Wearable microgrid powers electronics from sweat and movement
Image credit: uc san diego
A “wearable microgrid” that harvests and stores energy from the human body to power small electronics has been developed by engineers at the University of California, San Diego.
The flexible, washable device can be screenprinted onto clothing and consists of three main parts: sweat-powered biofuel cells; motion-powered devices called triboelectric generators, and energy-storing supercapacitors.
Biofuel cells that harvest energy from sweat are located inside the shirt at the chest. Devices that convert energy from movement into electricity, called triboelectric generators, are positioned outside the shirt on the forearms and sides of the torso near the waist.
They harvest energy from the swinging movement of the arms against the torso while walking or running. Supercapacitors outside the shirt on the chest temporarily store energy from both devices and then discharge it to power small electronics.
Harvesting energy from both movement and sweat enables the wearable microgrid to power devices quickly and continuously. The triboelectric generators provide power right away as soon as the user starts moving, before breaking a sweat. Once the user starts sweating, the biofuel cells start providing power and continue to do so after the user stops moving.
“When you add these two together, they make up for each other’s shortcomings,” said co-first author Lu Yin. “They are complementary and synergistic to enable fast startup and continuous power.”
The entire system boots two times faster than having just the biofuel cells alone and lasts three times longer than the triboelectric generators alone.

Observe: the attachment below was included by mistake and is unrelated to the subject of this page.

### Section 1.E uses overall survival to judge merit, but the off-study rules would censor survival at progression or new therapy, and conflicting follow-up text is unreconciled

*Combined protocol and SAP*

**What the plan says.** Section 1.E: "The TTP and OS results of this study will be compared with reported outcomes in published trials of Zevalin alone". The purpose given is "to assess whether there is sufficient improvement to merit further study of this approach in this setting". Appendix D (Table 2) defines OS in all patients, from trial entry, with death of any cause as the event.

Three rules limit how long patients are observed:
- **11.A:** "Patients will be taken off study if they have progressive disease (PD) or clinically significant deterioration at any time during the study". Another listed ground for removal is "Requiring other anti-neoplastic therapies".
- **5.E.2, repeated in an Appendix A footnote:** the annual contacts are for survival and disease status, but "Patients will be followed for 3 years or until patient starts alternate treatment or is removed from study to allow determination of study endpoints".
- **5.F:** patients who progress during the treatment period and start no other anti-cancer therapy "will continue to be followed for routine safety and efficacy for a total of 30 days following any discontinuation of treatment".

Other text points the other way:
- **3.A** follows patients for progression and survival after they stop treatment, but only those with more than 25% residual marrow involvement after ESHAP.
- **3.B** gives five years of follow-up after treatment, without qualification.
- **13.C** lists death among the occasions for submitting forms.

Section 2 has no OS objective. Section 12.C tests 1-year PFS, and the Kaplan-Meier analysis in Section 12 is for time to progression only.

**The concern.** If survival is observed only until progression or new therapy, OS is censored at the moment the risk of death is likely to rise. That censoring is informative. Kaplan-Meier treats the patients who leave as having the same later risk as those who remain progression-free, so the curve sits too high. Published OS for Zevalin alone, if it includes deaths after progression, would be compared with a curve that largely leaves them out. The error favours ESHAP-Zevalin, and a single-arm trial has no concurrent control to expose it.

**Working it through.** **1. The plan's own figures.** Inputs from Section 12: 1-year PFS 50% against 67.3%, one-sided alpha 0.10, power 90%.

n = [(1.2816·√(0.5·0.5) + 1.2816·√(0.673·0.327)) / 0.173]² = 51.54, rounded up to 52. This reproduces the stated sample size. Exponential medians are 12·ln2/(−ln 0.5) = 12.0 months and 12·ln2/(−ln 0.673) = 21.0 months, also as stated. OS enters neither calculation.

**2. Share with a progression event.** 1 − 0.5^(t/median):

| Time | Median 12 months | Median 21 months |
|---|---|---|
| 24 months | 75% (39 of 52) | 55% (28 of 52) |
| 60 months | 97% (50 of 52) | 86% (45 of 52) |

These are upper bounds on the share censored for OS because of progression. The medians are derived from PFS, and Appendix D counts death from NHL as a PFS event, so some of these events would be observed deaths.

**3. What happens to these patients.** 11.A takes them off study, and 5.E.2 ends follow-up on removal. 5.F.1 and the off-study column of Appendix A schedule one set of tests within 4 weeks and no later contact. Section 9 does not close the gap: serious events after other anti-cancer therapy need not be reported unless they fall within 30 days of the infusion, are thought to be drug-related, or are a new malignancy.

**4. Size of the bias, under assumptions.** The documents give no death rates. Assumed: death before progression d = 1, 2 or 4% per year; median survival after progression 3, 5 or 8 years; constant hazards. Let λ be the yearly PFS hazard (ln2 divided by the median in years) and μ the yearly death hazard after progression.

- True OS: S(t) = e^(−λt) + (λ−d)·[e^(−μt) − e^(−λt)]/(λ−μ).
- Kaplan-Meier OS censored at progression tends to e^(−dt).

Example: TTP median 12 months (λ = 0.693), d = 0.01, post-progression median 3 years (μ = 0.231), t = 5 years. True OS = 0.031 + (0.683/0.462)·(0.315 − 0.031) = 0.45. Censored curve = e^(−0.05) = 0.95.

The wearable microgrid was tested on a subject during 30-minute sessions that consisted of 10 minutes of either exercising on a cycling machine or running, followed by 20 minutes of resting.
The system was able to power either an LCD wristwatch or a small electrochromic display - a device that changes colour in response to an applied voltage - throughout each 30-minute session.
“We’re applying the concept of the microgrid to create wearable systems that are powered sustainably, reliably and independently,” Yin added.
“Just like a city microgrid integrates a variety of local, renewable power sources like wind and solar, a wearable microgrid integrates devices that locally harvest energy from different parts of the body, like sweat and movement, while containing energy storage.”
Each wearable provides a different type of power. The biofuel cells provide continuous low voltage, while the triboelectric generators provide pulses of high voltage.
In order for the system to power devices, these different voltages need to be combined and regulated into one stable voltage. That’s why the device uses supercapacitors which act as a reservoir that temporarily stores the energy from both power sources and can discharge it as needed.
In January this year, a team demonstrated a film that effectively evaporates sweat from skin while using the moisture to power wearable electronics.
Sign up to the E&T News e-mail to get great stories like this delivered to your inbox every day.